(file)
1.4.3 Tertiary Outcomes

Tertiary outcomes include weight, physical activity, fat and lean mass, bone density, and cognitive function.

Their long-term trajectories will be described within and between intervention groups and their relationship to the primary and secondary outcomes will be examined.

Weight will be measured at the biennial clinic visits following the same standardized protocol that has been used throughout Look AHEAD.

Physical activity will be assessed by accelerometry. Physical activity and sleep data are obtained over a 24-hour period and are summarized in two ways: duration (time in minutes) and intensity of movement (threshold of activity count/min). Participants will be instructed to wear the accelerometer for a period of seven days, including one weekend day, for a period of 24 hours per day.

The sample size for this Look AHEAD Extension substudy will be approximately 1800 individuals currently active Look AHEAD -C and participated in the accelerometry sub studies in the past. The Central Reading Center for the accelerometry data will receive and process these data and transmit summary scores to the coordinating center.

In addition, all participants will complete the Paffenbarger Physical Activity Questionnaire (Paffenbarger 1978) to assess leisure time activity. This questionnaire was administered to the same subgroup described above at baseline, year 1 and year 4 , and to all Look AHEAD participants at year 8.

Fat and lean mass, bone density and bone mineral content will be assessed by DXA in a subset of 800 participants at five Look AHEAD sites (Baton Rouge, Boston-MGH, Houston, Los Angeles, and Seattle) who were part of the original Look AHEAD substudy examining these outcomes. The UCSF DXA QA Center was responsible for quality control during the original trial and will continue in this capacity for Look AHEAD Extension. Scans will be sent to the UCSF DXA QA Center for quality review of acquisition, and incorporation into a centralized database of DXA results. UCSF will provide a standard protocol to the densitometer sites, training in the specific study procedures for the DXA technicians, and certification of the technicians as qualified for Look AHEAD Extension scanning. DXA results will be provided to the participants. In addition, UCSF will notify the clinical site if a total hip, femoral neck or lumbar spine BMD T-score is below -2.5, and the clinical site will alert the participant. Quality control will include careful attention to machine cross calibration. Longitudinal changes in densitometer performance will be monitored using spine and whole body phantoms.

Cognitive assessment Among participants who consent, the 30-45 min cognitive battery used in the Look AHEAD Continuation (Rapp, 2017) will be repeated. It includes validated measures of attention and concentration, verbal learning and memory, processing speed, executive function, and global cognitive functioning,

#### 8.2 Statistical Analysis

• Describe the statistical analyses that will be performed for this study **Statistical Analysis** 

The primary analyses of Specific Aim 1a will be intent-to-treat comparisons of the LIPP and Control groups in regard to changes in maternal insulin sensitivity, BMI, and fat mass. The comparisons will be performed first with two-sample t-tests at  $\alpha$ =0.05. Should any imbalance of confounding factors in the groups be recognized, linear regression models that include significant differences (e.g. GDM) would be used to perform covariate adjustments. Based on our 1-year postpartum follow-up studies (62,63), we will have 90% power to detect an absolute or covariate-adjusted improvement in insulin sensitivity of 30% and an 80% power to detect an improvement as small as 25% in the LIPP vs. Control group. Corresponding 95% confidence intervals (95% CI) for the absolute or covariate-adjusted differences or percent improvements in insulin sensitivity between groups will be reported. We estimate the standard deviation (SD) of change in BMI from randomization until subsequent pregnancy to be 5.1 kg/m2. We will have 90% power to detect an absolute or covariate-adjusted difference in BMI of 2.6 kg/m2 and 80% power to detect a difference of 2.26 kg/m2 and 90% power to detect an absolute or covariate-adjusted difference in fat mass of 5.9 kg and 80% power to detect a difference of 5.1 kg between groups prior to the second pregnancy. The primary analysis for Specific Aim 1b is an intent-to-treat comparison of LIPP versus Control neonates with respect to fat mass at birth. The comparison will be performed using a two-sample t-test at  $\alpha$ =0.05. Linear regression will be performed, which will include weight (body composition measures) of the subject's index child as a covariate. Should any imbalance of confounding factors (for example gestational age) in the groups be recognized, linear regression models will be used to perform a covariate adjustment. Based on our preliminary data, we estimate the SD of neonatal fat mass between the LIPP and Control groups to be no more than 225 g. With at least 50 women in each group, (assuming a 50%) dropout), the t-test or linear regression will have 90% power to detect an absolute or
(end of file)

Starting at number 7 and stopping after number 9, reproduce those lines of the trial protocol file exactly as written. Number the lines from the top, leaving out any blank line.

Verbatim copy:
In addition, all participants will complete the Paffenbarger Physical Activity Questionnaire (Paffenbarger 1978) to assess leisure time activity. This questionnaire was administered to the same subgroup described above at baseline, year 1 and year 4 , and to all Look AHEAD participants at year 8.

Fat and lean mass, bone density and bone mineral content will be assessed by DXA in a subset of 800 participants at five Look AHEAD sites (Baton Rouge, Boston-MGH, Houston, Los Angeles, and Seattle) who were part of the original Look AHEAD substudy examining these outcomes. The UCSF DXA QA Center was responsible for quality control during the original trial and will continue in this capacity for Look AHEAD Extension. Scans will be sent to the UCSF DXA QA Center for quality review of acquisition, and incorporation into a centralized database of DXA results. UCSF will provide a standard protocol to the densitometer sites, training in the specific study procedures for the DXA technicians, and certification of the technicians as qualified for Look AHEAD Extension scanning. DXA results will be provided to the participants. In addition, UCSF will notify the clinical site if a total hip, femoral neck or lumbar spine BMD T-score is below -2.5, and the clinical site will alert the participant. Quality control will include careful attention to machine cross calibration. Longitudinal changes in densitometer performance will be monitored using spine and whole body phantoms.

Cognitive assessment Among participants who consent, the 30-45 min cognitive battery used in the Look AHEAD Continuation (Rapp, 2017) will be repeated. It includes validated measures of attention and concentration, verbal learning and memory, processing speed, executive function, and global cognitive functioning,